Equity. Types of Equity Accounts. Business Types and Equity Accounts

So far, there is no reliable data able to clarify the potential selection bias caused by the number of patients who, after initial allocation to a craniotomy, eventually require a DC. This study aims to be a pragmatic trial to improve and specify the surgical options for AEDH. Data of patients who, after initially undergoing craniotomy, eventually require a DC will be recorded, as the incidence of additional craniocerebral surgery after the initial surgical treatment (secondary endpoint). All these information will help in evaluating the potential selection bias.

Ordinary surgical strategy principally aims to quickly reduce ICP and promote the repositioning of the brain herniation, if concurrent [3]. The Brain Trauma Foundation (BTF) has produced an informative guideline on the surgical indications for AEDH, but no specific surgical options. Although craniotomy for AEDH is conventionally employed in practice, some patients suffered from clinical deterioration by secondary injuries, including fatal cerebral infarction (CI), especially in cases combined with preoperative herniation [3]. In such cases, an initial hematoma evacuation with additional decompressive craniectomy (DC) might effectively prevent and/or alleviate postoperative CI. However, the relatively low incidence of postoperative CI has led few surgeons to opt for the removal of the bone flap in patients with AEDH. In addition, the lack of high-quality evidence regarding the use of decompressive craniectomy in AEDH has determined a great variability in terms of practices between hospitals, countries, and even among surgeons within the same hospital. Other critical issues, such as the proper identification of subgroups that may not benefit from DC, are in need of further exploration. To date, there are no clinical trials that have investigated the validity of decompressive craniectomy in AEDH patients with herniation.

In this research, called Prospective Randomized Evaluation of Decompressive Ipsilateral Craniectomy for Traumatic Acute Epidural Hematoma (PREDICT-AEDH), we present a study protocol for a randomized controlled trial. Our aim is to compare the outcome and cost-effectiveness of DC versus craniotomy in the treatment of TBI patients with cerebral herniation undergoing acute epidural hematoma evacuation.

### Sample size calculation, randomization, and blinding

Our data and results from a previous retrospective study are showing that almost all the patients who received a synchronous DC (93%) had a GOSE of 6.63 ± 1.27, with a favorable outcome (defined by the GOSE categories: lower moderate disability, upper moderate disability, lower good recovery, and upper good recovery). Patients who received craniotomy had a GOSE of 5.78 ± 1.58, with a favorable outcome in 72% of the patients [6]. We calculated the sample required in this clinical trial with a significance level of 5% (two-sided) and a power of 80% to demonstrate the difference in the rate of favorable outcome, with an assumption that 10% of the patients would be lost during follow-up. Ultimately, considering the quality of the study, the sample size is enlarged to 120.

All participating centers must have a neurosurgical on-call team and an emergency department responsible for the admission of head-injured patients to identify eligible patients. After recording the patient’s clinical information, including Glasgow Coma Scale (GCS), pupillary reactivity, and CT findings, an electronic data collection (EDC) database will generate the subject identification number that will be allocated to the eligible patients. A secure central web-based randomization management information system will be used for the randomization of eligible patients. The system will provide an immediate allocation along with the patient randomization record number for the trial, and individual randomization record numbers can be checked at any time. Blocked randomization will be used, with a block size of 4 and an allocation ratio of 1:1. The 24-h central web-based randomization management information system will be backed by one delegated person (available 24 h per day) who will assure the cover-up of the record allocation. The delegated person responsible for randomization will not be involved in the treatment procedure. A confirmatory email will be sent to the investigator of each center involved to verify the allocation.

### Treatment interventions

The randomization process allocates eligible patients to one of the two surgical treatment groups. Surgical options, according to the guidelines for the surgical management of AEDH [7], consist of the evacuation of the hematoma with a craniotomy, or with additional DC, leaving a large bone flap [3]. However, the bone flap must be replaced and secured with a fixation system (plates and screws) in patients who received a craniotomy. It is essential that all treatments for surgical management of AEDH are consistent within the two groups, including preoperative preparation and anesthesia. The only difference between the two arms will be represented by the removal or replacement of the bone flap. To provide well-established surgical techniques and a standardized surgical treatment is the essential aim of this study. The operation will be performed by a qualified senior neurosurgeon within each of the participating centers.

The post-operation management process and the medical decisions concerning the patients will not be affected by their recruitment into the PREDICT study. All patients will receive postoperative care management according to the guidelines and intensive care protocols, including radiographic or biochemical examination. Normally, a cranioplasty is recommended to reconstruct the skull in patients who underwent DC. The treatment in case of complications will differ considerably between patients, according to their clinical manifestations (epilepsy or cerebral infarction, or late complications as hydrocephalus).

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1 Equity Equity, also known as capital or net worth, is the amount owners have invested in a business. In the equity section of your chart of accounts, you must do three things: show the initial investment (Paid-in Capital, Owner's Contributions) track withdrawals from this investment (Owner's Draw, Dividend Paid) show the combined profit or loss of the business since inception (Retained Earnings) Equity can also be thought of as the owner's claims against the assets (versus the claims of others, which are liabilities). Equity will always equal what is owned (assets) minus what is owed (liabilities). EQUITY = ASSETS - LIABILITIES Types of Equity Accounts In Peachtree, there are three types of equity: Equity - Retained Earnings Equity - doesn't close Equity - closes Some equity accounts, like Common Stock, are carried forward from year to year. Thus, they are designated Equity/doesn't close. Other equity accounts, like Dividends Paid, are zeroed at year-end, with their amounts moved to the Retained Earnings account. These accounts are designated Equity/closes. Retained Earnings is the key account. There can be only one Retained Earnings account, but you must have one to roll each year's profit or loss into. Thus, Retained Earnings, together with any Equity/doesn't close accounts, always shows the net worth of the company prior to the current year. All of the Equity/closes accounts track the change to net worth for the current year. Business Types and Equity Accounts This defines the type of business you run. When creating a new company in Peachtree, you are prompted for the form of business you operate (Business Type). Based on the choice you make, Peachtree creates certain equity accounts needed by each business type. If you are unsure as to what business type to select, check with your accountant. Corporation S Corporation Partnership Sole Proprietorship Limited Liability Company (LLC) Note: You can change the type of business at any time. However, once your company is set up, changing a business type will not change the equity accounts in your chart of accounts. You must add the appropriate accounts manually. Corporation This is a business that is owned by a few persons or thousands of persons and is incorporated under the laws of one of the 50 states. It is a body formed and authorized to act as a single entity and is legally endowed with various rights and duties including the capacity of succession. When you select the Corporation business type during New Company Setup, the following equity accounts are Common Stock (Equity doesn't close) Paid In Capital (Equity doesn't close) Dividends Paid (Equity gets closed) In a corporation, you cannot touch equity except to pay dividends or sell stock. You may need to set up a Preferred Stock account if you differentiate between Common and Preferred. In addition, you may require a Paid-in Capital account for stocks sold at temporarily higher prices. If there are not too many shareholders in your company, you may want to set up subaccounts per shareholder for the Dividends Paid account. Or you could use the department-masking feature for this same purpose. Tracking dividends paid per shareholder